My father is a bass player. When I haven’t got the luxury of him playing bass, then I quite like to incorporate some bass lines into what I’m doing on the guitar. I’m a percussionist as well, so the idea of the slide thing for me was this realization that I could be playing bass lines and kinda be hitting the thing a bit too with the lap style technique. The,n playing lead parts on top of it really.”

I was more interested in the fact that I could play Sweet Home Chicago and play the bass lines on the top parts and give it a feel at the same time…. That was kind of the light bulb moment for me.”

Slide guitarists often utilize alternative tunings so that they can easily make chords using just their slide on a single fret. Jack often plays in Open D tuning. Open D offers a full range of major and minor chords, while producing a full and vibrant sound. Many heavy hitting guitarists, from Elmore James to Muddy Waters to Jack White regularly tuned their axes to Open D.

Broadbent’s preferred choice of slide is a whisky flask. The sound, the shape and the fun of it all adds to the appeal. A YouTube video of Broadbent busking in Amsterdam, with a flask in his hand and guitar in his lap went viral with more than 1.3 million views.

Tell me a little bit about your songwriting process

I don’t really write unless it’s important enough to write a song about. I don’t sort of sit there; forcing myself to come up with stuff.

I think in that sense, your inspiration is real life. I try not to do the tapping a pen on a piece of paper, hoping for something to come along. I’m quite impulsive; when I feel a bit of inspiration, when something does hit me, I stop everything to get the song down. I usually write songs pretty much in one sitting.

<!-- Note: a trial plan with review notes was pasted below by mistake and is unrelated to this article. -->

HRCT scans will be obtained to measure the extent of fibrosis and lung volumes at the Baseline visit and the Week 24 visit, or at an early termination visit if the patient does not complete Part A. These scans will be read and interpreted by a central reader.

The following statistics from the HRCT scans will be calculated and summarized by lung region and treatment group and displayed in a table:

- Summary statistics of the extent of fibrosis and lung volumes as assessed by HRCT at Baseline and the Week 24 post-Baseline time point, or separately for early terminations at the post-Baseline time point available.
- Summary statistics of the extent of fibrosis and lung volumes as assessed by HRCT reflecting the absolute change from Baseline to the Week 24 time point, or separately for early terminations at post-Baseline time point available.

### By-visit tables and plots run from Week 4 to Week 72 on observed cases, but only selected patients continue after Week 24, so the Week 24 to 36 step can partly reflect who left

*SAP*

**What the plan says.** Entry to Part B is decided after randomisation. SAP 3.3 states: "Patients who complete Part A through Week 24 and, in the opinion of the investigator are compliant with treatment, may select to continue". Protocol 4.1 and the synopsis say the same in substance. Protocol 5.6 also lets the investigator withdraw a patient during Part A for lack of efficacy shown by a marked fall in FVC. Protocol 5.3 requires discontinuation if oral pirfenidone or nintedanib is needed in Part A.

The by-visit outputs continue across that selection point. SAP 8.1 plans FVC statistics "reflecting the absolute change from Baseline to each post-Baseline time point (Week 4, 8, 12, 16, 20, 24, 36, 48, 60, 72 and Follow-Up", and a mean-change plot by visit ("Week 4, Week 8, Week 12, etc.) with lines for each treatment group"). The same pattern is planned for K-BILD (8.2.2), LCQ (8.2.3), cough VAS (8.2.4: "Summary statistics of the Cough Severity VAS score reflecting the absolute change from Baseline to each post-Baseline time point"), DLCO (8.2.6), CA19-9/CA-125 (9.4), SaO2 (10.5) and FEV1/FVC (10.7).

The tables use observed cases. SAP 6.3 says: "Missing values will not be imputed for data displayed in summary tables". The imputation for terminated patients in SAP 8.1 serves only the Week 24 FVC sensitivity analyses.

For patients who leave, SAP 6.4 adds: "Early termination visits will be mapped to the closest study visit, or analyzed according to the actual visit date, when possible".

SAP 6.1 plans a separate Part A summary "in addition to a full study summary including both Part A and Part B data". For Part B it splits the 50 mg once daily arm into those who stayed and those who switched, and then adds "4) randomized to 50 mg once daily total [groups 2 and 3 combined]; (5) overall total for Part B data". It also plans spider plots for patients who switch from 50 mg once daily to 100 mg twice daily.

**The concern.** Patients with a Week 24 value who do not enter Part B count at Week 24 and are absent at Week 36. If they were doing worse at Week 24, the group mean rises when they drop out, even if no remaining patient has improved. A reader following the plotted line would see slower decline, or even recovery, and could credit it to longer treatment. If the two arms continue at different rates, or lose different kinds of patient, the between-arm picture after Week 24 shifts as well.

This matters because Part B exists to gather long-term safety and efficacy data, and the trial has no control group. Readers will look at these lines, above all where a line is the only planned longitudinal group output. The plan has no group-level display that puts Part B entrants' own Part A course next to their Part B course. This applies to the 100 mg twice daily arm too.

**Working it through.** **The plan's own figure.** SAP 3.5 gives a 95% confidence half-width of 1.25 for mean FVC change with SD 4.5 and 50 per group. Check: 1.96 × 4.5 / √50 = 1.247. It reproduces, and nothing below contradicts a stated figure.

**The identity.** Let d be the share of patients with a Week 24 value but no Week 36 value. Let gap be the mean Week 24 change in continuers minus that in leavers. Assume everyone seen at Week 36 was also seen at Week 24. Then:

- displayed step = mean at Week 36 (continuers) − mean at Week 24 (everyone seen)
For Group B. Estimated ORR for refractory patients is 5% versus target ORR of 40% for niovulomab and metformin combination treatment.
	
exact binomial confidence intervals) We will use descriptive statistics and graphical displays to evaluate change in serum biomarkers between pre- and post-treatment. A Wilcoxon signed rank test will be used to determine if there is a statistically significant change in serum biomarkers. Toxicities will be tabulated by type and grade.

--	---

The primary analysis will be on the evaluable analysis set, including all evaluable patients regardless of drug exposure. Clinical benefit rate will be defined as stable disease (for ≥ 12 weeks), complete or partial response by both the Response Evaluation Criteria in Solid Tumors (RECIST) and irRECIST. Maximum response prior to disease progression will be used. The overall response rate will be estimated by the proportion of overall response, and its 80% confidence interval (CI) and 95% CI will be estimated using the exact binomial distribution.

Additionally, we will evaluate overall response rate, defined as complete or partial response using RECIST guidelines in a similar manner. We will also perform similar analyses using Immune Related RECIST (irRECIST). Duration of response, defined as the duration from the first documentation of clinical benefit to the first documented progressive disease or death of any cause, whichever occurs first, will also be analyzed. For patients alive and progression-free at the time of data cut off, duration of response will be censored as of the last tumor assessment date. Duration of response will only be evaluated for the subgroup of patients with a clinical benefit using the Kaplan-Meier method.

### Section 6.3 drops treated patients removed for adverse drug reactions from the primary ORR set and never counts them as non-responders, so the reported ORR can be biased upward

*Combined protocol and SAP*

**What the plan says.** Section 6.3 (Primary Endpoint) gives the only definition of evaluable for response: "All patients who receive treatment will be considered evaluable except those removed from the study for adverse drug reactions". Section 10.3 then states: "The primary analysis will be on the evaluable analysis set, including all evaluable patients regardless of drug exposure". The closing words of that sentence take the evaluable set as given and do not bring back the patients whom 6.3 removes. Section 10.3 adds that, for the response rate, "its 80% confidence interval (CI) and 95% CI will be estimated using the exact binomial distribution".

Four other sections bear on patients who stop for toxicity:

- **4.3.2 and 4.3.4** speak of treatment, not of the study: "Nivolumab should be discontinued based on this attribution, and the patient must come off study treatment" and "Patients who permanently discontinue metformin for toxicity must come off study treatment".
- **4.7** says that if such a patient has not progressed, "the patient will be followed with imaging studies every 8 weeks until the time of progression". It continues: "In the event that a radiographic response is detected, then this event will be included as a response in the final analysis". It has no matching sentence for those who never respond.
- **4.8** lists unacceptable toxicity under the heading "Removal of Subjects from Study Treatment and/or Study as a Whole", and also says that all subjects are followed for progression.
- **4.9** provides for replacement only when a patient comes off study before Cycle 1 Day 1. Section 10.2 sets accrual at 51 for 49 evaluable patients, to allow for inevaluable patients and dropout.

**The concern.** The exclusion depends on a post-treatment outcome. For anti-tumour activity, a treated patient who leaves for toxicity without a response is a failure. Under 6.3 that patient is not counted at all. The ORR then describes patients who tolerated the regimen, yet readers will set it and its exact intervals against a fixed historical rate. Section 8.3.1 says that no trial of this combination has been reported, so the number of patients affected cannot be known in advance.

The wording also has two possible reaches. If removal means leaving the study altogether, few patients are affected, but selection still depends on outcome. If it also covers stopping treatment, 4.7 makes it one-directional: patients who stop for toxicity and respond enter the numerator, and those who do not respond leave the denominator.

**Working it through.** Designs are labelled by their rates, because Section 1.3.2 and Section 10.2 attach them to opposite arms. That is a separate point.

Broadbent ended last year touring with Rolling Stones legendary guitarist Ronnie Wood.

I had a big end to last year and straight back in there now with this U.S. tour; 24 dates — all over the states and I’m just really excited. I’ve got a new record, Moonshine Blues, so I will be playing songs from that. I’ve also written the next album that will be recorded after this tour, so I will very likely to be playing new songs, testing them out, getting a feeling for which songs I will be putting on the new record.

You can catch Jack Broadbent live at the 49th State Brewery Company in downtown Anchorage this Saturday at 7:30 p.m. followed by a lively and fun-filled dance set with your’s truly HarpDaddy, my band, Daddy’s Issue featuring the legendary Gary Sloan. Sloan is THE Godfather of the Alaska Blues Scene, celebrating his 55th year entertaining Alaskans.

I spent New Year’s Eve with Gary and his wife Sandy, marvelling at his photos of Gary with Muddy Waters, John Lee Hooker and listening to stories full of flavor about Junior Wells, James Cotton, and Charlie Musselwhite. I’ve been blessed, the past few years to call Gary my mentor, my father, and my regular barber; as he has chopped my head on numerous occasions across the state. I’m sure this Saturday Night will be another.

“We’ll just see what happens,” Sloan said. “Once you and I hit the stage, you just don’t know what’s going to happen next.”